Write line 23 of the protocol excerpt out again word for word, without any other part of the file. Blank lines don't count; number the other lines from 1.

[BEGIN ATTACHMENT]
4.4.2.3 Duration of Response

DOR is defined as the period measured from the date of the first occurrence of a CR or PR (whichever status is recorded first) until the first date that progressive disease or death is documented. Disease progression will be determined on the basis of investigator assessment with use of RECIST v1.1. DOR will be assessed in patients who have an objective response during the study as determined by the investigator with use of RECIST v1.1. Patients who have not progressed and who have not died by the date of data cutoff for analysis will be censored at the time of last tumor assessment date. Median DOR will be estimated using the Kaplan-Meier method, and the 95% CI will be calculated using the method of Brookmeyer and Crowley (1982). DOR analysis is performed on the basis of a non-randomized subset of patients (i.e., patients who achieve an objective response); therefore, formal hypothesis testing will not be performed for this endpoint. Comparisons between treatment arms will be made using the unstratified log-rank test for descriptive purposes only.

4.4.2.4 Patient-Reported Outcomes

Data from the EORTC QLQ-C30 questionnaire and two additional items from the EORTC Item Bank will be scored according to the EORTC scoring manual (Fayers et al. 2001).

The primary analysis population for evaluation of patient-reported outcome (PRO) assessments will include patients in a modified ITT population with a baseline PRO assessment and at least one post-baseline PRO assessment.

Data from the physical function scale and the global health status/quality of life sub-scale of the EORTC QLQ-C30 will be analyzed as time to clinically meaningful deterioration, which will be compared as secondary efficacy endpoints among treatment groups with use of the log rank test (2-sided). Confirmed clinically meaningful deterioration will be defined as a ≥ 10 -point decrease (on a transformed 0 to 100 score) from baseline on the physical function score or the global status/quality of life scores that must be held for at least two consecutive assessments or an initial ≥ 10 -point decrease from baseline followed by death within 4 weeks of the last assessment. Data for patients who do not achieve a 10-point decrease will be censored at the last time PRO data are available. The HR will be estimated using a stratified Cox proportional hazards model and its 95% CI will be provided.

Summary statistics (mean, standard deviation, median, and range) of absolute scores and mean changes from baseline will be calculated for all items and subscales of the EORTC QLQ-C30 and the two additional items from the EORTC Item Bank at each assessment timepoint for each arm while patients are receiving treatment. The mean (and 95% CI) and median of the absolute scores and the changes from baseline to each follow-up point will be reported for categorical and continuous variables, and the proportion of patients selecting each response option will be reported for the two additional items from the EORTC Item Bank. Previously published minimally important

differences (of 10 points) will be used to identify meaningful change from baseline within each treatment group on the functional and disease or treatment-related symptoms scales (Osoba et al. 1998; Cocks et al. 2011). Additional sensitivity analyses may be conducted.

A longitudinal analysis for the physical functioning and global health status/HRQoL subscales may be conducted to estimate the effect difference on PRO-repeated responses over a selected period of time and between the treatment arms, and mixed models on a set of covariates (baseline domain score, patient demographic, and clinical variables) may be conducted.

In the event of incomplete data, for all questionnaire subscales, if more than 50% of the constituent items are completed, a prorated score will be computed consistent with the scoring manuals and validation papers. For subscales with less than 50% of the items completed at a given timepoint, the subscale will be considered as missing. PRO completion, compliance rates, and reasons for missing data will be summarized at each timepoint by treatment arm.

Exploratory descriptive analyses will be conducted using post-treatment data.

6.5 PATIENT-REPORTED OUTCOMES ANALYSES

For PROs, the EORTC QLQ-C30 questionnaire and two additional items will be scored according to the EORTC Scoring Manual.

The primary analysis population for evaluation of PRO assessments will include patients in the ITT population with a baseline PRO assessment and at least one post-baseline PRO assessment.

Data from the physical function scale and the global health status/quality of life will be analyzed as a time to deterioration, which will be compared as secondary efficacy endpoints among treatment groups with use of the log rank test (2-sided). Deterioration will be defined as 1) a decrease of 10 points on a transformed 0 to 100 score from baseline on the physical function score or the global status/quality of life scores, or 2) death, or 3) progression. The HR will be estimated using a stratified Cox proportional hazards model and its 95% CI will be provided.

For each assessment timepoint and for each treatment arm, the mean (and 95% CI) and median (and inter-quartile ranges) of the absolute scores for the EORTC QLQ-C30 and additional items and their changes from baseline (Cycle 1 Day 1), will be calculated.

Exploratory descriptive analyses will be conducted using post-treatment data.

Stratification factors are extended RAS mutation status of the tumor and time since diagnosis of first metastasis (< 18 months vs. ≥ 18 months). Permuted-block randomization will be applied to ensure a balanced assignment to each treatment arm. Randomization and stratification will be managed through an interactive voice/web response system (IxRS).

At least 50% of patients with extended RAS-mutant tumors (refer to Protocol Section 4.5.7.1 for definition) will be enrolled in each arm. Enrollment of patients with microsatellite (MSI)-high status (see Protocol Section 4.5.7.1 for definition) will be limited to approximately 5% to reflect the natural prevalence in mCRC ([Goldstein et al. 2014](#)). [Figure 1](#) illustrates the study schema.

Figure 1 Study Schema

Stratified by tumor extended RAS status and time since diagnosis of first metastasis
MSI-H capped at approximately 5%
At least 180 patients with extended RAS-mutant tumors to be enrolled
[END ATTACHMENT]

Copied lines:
At least 180 patients with extended RAS-mutant tumors to be enrolled